Whatever happened to industries where companies hated their rivals? All this technology-swapping among agriculture giants just doesn't seem right.

Last month, Syngenta (NYSE:SYT) and Monsanto (NYSE:MON) announced that they'll swap licenses to their seed traits. Monsanto also has a deal with BASF to discover new traits. Now Syngenta and DuPont (NYSE:DD) are developing chemicals together. Next thing you know, we'll have Mosaic and Potash swapping secrets about the best way to make fertilizers.

Tuesday, Syngenta and DuPont said that they'll share the costs to develop DuPont's insecticide Cyazypyr. DuPont will also get a license to mix the active ingredient in Syngenta’s weed killer, Callisto, with its own herbicides to create a super weed eradicator. Maybe the partnership shouldn't come as a big surprise, since the duo already had a deal to mix another one of DuPont's insect killers, Rynaxypyr, in with Syngenta's insecticides.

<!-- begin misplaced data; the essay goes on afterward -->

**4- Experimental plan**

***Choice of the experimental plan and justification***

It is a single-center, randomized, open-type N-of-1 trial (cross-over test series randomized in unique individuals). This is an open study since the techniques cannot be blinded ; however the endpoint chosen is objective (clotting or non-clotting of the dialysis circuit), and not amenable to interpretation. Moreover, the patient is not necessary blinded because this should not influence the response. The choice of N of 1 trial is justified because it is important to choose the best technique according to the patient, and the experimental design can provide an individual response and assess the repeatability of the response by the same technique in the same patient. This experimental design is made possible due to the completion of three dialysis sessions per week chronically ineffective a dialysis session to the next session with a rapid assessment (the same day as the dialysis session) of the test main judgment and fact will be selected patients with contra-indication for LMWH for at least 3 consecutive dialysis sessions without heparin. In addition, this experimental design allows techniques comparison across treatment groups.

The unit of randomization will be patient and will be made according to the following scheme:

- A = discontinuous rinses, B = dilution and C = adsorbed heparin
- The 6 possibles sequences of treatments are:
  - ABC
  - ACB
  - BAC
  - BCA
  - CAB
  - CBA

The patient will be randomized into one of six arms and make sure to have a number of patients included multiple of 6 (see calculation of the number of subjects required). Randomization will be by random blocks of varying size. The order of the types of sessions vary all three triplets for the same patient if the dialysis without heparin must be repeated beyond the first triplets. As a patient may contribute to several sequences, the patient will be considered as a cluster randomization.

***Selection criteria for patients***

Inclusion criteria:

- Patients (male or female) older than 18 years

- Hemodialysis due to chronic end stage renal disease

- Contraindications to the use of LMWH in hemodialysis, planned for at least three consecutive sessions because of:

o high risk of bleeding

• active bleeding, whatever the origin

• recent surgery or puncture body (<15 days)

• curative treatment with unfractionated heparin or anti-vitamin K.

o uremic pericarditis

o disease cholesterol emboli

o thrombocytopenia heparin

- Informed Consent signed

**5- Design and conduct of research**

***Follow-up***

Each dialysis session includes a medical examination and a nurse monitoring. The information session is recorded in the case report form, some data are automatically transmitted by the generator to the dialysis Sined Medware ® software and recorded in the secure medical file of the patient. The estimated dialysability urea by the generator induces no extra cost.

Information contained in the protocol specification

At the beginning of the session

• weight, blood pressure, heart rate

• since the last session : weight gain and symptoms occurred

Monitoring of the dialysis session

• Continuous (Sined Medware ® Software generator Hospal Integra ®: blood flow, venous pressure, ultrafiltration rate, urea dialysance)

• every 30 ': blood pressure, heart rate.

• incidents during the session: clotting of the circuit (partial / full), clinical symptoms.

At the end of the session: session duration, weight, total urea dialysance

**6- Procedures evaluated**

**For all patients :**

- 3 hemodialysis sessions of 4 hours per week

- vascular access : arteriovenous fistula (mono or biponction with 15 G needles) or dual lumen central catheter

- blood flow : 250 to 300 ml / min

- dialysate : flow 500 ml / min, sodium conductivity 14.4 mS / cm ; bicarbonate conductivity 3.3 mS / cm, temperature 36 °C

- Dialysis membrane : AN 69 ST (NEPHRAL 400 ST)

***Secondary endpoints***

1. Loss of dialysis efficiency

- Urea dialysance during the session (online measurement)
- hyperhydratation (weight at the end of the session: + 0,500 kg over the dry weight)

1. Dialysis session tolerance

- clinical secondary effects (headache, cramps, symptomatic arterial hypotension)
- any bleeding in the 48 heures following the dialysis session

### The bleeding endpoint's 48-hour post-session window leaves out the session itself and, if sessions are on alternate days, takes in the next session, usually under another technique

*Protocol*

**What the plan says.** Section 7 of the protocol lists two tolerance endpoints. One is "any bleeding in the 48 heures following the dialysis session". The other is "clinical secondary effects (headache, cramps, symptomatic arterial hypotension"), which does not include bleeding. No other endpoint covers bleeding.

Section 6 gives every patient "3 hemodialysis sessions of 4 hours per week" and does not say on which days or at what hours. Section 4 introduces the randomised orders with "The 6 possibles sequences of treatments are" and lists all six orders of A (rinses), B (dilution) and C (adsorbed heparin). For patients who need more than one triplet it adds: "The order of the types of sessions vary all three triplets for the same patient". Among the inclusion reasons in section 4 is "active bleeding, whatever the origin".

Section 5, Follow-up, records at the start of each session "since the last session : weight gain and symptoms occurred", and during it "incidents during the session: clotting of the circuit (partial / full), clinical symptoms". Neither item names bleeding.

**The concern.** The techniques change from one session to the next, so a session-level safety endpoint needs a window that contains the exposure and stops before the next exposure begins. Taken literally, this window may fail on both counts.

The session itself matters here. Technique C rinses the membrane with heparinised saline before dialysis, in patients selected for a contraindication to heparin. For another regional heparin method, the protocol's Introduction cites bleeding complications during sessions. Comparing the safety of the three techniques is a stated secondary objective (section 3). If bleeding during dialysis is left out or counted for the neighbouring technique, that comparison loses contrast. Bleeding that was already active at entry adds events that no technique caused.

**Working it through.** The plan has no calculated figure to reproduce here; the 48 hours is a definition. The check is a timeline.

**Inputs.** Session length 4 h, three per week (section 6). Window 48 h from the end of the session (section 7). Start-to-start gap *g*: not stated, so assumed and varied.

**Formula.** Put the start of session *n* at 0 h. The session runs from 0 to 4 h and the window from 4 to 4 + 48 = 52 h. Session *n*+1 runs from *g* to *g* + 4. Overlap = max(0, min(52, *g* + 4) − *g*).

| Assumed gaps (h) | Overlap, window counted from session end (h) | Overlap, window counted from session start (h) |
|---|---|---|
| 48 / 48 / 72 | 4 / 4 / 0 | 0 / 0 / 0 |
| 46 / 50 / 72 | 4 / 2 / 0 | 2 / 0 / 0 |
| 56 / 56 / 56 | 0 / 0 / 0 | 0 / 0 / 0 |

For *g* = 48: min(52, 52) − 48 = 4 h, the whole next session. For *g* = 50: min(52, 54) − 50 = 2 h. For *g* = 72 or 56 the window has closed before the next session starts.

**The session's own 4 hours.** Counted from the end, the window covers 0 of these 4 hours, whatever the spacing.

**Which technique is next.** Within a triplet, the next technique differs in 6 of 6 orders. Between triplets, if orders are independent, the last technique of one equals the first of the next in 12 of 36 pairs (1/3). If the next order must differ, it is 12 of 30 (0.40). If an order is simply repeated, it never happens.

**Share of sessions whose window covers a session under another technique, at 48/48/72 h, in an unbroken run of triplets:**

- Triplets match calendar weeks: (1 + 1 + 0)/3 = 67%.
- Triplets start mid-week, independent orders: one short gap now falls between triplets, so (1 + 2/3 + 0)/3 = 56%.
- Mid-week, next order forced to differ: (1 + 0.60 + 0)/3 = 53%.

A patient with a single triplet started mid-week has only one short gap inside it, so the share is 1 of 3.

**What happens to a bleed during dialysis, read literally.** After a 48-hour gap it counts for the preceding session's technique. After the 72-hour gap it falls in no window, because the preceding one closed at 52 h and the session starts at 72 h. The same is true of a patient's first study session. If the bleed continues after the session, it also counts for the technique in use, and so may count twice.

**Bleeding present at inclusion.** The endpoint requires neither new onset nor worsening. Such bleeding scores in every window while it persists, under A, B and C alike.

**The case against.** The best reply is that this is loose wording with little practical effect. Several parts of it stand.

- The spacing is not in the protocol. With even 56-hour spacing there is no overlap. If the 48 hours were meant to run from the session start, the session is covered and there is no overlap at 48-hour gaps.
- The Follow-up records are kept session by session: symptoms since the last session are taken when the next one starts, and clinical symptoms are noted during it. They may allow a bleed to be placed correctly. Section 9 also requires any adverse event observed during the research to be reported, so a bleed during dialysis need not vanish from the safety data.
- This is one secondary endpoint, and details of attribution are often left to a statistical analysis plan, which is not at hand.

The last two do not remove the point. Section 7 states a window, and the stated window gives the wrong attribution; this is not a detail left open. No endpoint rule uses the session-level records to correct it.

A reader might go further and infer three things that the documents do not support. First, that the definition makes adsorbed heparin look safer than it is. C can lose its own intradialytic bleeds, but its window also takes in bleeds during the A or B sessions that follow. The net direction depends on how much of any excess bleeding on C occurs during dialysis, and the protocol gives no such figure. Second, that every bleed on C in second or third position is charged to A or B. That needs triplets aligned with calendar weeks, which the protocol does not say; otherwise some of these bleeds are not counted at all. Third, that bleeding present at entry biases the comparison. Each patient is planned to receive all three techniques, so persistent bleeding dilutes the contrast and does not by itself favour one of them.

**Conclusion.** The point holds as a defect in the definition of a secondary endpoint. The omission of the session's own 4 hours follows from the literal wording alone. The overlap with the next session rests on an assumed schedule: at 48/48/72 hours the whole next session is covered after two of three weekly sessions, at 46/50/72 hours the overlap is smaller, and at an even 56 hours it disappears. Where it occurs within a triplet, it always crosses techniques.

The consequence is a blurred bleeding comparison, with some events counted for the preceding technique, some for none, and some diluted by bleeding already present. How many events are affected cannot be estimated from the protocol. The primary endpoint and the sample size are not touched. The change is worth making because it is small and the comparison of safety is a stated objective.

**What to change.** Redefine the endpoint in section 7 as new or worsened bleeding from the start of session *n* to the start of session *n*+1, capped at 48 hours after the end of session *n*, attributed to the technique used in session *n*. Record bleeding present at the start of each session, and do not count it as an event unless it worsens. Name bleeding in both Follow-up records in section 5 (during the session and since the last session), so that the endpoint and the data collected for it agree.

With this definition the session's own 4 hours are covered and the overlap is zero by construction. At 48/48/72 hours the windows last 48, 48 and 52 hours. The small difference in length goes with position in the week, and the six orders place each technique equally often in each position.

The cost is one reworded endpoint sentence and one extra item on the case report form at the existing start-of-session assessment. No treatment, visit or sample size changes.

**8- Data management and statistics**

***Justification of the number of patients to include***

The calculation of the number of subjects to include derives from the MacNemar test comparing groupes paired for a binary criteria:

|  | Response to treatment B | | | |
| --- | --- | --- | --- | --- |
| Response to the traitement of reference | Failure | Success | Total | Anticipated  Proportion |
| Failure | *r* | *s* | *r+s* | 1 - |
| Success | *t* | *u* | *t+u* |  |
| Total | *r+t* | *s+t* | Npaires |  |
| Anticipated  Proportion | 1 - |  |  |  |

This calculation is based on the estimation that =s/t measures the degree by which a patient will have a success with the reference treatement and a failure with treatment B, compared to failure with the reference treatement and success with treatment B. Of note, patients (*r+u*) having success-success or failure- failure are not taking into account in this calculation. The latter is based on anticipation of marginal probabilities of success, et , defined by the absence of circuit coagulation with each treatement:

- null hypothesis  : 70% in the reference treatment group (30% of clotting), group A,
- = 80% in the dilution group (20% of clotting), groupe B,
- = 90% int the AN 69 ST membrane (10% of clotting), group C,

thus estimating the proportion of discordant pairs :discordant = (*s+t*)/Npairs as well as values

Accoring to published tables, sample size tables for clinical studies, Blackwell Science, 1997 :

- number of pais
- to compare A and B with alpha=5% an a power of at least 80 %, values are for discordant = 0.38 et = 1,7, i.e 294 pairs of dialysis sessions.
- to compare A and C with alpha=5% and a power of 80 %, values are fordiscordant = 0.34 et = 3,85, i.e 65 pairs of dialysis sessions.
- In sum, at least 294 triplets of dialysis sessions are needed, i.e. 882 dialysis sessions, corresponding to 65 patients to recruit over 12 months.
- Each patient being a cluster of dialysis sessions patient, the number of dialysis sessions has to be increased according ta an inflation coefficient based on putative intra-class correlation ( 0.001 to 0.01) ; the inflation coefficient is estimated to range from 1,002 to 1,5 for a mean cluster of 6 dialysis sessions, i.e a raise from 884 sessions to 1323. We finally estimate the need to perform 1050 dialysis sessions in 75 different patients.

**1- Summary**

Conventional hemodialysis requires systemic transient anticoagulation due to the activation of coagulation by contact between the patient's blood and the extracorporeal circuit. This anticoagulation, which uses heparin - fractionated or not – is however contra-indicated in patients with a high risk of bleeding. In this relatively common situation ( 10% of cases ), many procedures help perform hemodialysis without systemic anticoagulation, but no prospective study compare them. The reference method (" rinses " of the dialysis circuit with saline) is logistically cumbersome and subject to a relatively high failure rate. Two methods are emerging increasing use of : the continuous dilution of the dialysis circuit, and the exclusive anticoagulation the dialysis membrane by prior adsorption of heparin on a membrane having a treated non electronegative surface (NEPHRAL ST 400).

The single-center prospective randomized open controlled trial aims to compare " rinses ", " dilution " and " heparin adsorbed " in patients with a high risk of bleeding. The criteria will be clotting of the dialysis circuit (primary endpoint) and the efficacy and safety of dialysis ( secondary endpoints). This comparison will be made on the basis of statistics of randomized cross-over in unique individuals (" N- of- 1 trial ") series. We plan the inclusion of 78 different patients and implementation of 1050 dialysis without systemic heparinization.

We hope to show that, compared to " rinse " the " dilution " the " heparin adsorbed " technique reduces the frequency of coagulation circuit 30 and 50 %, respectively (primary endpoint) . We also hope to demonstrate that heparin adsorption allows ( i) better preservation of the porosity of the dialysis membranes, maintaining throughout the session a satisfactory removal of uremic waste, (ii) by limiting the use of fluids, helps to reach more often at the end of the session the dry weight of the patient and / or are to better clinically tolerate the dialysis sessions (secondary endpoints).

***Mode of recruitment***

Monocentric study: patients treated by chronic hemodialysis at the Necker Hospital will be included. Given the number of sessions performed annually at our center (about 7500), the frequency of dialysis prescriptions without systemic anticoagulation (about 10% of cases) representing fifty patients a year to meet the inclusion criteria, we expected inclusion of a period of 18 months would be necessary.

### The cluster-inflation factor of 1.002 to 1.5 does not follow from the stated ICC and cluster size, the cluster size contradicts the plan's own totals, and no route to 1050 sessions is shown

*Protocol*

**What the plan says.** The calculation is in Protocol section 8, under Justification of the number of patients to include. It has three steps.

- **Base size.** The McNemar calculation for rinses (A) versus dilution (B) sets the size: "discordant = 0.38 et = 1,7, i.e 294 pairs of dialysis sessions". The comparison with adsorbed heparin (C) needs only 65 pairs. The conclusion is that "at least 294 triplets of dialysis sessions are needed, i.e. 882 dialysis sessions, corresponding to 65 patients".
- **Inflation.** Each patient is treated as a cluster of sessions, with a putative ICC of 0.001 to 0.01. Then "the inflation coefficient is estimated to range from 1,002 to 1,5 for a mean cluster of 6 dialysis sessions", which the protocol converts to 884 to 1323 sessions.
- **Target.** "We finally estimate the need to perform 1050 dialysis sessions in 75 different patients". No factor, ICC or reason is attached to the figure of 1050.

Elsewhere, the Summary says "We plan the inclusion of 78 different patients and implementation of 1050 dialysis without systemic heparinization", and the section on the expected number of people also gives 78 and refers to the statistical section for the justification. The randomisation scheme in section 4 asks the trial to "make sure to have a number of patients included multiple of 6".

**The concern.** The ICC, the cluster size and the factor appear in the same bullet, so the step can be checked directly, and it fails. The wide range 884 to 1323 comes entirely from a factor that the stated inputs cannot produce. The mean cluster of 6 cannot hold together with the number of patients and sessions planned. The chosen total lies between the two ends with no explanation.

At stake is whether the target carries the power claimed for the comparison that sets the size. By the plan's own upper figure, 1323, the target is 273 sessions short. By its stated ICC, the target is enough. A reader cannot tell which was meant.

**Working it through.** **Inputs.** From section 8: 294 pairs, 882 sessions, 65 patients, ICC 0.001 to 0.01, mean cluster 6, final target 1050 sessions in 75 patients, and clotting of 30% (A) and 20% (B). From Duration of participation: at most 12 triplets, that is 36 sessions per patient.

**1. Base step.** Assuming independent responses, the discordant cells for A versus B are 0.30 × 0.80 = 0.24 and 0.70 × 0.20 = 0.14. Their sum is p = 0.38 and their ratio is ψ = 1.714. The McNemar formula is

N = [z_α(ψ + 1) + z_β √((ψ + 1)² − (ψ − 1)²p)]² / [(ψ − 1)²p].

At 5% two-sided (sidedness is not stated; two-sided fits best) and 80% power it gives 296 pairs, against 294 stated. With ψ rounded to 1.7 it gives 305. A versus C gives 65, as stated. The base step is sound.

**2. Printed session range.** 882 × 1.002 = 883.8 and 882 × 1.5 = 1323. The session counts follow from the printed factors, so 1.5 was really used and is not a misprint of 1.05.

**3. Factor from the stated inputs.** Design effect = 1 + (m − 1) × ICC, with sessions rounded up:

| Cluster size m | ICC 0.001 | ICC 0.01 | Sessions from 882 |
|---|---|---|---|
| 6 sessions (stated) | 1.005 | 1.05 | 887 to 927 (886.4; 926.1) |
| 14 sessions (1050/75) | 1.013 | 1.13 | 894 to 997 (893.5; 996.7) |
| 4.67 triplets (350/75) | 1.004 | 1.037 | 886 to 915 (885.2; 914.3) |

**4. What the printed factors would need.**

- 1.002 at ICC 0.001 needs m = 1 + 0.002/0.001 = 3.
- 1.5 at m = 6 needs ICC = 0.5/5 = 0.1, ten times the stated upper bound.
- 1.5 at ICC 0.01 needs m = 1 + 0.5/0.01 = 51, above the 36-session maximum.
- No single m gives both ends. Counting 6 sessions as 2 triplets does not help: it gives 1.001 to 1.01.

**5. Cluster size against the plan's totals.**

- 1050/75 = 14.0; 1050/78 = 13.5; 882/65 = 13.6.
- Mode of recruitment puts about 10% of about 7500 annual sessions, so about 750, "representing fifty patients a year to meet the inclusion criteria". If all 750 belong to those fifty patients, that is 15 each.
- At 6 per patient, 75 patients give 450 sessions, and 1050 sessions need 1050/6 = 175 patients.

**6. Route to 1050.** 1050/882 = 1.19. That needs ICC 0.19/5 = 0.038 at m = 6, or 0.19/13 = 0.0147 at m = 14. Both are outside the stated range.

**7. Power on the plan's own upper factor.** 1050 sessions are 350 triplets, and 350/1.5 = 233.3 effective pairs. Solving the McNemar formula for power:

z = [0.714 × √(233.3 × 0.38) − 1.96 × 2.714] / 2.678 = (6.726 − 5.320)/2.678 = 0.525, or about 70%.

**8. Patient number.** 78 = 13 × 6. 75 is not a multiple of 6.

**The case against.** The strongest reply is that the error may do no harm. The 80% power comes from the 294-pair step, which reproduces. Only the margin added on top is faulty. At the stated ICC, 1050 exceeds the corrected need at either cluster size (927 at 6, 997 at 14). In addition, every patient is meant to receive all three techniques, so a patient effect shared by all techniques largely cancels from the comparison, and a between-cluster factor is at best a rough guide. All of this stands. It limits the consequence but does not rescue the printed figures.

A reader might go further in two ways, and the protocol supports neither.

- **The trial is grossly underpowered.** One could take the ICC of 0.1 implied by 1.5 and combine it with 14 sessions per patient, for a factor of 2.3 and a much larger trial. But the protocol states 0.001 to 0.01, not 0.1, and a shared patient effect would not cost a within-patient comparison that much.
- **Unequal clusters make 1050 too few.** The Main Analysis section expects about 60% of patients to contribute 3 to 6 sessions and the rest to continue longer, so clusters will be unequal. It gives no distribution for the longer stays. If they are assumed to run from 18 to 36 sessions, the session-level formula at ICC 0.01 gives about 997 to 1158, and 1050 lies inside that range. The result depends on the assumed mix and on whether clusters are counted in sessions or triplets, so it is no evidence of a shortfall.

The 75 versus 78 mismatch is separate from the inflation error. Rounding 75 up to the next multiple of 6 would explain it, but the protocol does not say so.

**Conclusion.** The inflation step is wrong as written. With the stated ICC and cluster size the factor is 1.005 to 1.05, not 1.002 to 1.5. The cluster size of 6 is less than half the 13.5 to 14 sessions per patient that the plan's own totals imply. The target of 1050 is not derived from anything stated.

The companies didn't say, but presumably there's royalties headed in both directions on sales of product that contain chemicals that the other company developed. The agricultural chemical business isn't small potatoes, either. The worldwide insecticide market is estimated to be around $8 billion. On the herbicide side, Monsanto managed to sell more $1.1 billion worth all by itself in its most recent quarter.

The real beneficiaries of these technology swaps are farmers, who get more efficient chemicals and seeds. As long as that causes sales to rise high enough to justify the royalty payments, I guess investors can't be too upset about the friendliness that the agricultural companies are currently showing one another.

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